Title:
MULTILAYER VARIABLE STRETCH NONWOVEN FABRIC COMPOSITES
Kind Code:
A1


Abstract:
Disclosed herein are nonwoven fabric composites comprising layers of spunbond and meltblown nonwoven webs. Such composites are prepared by forming or assembling the layers of the composite such that there is at least one outer layer of spunbond fibers disposed on at least one inner meltblown layer. The at least one outer layer comprises substantially parallel stripes of spunbond, continuous filament fibers with at least two different types of stripes being used. The stripes of fibers within the spunbond layer(s) are also predominately oriented in the machine direction of the nonwoven fabric composite. All layers of the fabric composites herein are bonded together via thermal, adhesive, ultra-sonic or mechanical bonding means. Such composites can be fashioned to vary the ratio of cross direction stretch to machine direction stretch.



Inventors:
Pascavage, Peter W. (Stuarts Draft, VA, US)
Application Number:
12/203969
Publication Date:
03/12/2009
Filing Date:
09/04/2008
Assignee:
INVISTA NORTH AMERICA S.A R.L. (Wilmington, DE, US)
Primary Class:
Other Classes:
428/212, 428/219, 442/361, 442/364, 442/382
International Classes:
B32B27/08; B32B5/26; B32B7/02; B32B27/32; D02G3/04; D04H13/00
View Patent Images:



Other References:
Wellington Sears Handbook of Industrial Textile, Sabit Adanur, published 1995, page 142.
Primary Examiner:
IMANI, ELIZABETH MARY COLE
Attorney, Agent or Firm:
INVISTA NORTH AMERICA S.A.R.L. (WILMINGTON, DE, US)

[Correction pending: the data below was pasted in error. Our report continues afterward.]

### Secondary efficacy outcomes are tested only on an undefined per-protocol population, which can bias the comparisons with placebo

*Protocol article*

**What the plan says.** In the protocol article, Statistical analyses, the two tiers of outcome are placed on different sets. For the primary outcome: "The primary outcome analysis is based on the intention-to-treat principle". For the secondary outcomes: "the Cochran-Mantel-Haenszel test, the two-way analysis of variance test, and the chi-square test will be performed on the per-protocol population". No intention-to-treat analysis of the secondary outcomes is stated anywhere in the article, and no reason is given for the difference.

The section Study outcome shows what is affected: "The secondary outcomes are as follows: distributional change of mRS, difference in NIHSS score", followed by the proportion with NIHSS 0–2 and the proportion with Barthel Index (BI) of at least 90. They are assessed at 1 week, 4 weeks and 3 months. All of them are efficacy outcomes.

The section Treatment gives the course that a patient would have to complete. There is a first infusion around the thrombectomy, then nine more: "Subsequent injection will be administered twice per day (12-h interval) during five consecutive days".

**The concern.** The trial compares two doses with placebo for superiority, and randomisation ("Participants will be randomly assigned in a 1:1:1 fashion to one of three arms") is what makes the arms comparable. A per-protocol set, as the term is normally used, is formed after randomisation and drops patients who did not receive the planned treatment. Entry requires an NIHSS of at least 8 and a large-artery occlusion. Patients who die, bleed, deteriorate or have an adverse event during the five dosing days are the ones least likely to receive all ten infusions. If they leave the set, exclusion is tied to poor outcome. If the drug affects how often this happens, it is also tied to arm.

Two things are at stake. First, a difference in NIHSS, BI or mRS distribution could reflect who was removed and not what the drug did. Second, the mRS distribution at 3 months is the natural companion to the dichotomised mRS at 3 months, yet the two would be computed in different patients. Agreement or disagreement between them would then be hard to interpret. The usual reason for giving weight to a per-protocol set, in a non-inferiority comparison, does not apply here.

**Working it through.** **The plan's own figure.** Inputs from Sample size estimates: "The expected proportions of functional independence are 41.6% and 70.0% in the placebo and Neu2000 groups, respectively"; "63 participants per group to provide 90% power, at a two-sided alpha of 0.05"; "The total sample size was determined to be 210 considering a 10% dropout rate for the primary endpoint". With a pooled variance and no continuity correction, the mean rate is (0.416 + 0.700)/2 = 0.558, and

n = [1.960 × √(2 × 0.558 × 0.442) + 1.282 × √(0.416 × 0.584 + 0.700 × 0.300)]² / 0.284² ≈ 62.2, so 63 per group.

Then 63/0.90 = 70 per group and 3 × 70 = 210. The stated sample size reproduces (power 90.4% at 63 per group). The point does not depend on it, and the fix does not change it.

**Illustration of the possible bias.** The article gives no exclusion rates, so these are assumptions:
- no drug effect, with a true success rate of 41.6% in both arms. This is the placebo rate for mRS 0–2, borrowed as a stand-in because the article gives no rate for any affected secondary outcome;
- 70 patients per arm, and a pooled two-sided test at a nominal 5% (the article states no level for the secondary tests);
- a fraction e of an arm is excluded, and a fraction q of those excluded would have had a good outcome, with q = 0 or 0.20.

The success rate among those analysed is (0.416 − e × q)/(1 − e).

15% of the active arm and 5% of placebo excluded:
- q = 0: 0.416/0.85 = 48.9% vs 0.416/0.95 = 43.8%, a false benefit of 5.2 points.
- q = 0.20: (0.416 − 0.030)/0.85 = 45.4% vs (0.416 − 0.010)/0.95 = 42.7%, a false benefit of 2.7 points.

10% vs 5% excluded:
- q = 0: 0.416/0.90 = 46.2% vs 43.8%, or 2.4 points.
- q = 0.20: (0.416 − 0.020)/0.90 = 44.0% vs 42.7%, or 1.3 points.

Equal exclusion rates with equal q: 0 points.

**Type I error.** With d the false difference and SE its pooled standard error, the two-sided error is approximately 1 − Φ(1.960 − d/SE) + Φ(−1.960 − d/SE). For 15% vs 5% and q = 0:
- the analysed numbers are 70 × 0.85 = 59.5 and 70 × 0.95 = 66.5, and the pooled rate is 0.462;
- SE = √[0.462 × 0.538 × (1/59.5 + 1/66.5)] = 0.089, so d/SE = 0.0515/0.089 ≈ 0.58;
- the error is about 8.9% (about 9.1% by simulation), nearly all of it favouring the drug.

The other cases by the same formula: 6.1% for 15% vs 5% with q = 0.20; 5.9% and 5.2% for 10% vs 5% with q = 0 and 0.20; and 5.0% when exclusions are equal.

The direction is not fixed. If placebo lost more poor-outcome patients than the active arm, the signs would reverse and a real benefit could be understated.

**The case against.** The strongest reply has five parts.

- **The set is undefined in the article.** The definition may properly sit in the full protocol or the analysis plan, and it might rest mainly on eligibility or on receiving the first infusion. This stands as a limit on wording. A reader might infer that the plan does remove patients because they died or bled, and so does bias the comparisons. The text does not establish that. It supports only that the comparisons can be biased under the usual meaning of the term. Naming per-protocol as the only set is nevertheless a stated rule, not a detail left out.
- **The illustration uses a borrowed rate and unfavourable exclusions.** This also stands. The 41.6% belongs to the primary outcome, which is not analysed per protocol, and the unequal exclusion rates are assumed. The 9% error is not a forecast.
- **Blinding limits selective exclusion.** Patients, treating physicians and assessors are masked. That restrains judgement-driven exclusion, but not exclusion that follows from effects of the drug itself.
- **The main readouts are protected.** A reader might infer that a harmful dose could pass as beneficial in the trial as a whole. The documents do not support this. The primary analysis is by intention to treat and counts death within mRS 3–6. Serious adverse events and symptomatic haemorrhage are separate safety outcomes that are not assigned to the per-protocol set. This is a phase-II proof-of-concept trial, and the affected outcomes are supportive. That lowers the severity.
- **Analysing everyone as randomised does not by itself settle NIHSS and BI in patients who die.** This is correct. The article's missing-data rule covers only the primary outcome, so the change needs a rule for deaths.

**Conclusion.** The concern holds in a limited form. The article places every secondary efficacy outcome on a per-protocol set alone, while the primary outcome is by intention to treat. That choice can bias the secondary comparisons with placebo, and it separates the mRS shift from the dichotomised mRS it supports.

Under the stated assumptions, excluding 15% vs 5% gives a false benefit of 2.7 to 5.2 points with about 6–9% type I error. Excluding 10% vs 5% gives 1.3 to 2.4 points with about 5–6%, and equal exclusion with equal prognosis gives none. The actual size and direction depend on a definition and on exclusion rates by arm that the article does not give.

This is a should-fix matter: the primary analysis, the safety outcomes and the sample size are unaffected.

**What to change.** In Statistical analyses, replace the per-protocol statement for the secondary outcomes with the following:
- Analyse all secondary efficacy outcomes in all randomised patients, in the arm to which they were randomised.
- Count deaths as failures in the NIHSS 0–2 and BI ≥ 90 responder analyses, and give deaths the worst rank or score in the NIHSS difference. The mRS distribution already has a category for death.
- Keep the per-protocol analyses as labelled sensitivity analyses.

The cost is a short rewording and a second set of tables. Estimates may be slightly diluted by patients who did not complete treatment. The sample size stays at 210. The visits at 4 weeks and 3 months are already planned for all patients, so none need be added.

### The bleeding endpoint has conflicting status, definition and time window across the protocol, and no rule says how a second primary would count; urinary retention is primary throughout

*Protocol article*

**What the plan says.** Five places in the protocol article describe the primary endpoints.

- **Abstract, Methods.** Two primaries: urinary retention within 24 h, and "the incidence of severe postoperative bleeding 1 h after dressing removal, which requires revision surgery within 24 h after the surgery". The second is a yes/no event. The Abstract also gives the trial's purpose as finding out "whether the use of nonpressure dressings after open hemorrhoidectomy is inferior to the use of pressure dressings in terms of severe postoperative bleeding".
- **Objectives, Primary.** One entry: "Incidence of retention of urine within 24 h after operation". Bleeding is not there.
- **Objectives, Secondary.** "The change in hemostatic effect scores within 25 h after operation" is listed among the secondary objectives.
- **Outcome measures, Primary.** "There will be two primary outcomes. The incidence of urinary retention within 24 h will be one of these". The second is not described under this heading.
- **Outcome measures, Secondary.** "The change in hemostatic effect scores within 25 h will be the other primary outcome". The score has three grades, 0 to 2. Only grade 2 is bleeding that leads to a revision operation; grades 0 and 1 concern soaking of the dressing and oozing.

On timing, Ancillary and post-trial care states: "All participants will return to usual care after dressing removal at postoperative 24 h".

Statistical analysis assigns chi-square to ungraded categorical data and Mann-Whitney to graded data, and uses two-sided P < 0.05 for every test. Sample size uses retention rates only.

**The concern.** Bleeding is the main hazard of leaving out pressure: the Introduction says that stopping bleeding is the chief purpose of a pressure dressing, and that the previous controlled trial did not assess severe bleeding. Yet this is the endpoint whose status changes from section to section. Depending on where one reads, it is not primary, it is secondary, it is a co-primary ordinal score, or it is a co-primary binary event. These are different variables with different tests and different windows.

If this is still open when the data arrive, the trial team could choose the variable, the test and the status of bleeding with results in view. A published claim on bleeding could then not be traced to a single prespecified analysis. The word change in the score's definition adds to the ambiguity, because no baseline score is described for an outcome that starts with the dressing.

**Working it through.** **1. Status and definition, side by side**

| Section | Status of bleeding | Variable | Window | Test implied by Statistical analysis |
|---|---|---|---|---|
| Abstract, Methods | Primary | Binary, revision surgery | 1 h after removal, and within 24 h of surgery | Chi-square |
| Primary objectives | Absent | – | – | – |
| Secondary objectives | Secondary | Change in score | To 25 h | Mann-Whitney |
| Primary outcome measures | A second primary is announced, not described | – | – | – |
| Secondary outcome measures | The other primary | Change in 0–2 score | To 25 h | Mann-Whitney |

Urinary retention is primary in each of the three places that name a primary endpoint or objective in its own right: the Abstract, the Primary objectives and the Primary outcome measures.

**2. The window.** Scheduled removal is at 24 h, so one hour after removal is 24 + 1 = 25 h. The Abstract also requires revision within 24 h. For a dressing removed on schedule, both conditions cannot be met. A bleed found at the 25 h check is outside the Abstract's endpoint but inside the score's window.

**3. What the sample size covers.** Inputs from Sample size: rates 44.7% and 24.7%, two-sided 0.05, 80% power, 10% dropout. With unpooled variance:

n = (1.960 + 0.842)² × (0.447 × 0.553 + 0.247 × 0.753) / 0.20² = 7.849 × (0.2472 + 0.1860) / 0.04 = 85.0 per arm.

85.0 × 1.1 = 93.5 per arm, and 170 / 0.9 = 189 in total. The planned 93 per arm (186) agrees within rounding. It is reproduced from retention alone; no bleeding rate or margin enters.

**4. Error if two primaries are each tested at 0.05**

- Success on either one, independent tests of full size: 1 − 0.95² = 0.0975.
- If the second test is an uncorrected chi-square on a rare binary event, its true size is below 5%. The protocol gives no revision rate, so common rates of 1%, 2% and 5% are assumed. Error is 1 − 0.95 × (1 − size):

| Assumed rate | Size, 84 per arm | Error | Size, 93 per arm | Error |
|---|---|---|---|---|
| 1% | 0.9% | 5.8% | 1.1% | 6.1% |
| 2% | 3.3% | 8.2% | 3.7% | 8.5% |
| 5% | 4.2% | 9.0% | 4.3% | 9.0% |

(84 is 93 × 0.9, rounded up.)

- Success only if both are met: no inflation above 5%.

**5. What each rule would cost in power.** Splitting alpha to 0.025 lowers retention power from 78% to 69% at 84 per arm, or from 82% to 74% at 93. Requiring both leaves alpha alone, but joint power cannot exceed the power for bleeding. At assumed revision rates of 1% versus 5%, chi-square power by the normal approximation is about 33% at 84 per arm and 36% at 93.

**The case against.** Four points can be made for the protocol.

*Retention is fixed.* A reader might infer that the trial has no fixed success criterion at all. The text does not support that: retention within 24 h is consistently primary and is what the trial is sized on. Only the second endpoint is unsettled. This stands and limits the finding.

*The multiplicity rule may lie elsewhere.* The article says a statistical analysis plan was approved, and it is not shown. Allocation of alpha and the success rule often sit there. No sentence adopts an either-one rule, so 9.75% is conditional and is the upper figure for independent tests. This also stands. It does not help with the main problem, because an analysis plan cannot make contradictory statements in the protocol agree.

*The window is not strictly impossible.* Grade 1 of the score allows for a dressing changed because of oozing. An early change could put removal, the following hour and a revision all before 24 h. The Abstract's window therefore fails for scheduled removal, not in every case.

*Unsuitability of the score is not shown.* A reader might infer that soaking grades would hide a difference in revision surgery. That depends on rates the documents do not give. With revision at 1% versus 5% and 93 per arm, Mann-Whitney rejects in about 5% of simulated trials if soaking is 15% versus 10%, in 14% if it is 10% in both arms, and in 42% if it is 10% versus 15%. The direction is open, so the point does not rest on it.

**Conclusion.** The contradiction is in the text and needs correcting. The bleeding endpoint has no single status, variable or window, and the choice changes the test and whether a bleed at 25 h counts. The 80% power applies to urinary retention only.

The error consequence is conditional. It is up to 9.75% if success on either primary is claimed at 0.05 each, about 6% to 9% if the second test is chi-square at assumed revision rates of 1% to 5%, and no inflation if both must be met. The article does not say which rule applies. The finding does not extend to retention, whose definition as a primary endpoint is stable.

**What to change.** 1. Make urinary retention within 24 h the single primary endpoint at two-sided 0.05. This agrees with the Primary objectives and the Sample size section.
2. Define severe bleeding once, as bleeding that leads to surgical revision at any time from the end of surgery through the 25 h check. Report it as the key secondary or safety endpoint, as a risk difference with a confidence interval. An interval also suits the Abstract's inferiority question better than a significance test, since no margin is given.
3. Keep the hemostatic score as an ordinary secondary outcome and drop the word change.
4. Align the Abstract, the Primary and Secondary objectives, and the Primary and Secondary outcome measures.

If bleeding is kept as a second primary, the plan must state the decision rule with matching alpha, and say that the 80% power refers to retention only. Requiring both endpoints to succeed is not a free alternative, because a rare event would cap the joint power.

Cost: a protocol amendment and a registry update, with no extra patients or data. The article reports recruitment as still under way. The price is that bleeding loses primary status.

Claims:
What is claimed is:

1. A multilayer nonwoven fabric composite prepared by forming the layers of said composite in a machine direction, said multilayer nonwoven fabric composite comprising: a) at least one inner layer comprising meltblown fibers; and b) at least one outer layer comprising spunbond, continuous filament fibers, with said at least one outer layer being disposed on one side of said at least one inner layer; wherein the spunbond fibers in said at least one outer layer comprise different fibers formed from at least two different types of polymeric material; and wherein said spunbond fibers are deposited during formation of said at least one outer layer so as to form a plurality of discrete, substantially parallel stripes of fibers within said at least one outer layer, with one of at least two of said stripes of fibers having a polymeric makeup which is different and distinct from the other of said at least two of said stripes by virtue of comprising fibers therein which are formed from different types of polymeric material; and wherein said substantially parallel, different stripes of fibers are deposited during formation of said at least one outer layer so as to be predominately oriented in the machine direction of said nonwoven fabric composite; and wherein said at least one inner layer and said at least one outer layer of said fabric are bonded together via thermal, adhesive, ultra-sonic or mechanical bonding means.

2. A fabric composite according to claim 1 wherein one type of stripe of said spunbond fibers in at least one of said outer layers comprises polypropylene and another type of stripe comprises polypropylene blended with an elastomeric polymer.

3. A fabric composite according to claim 2 wherein said spunbond fibers in each of said outer layers are independently partially attenuated to an average of from about 1.8 to about 3.0 denier per filament.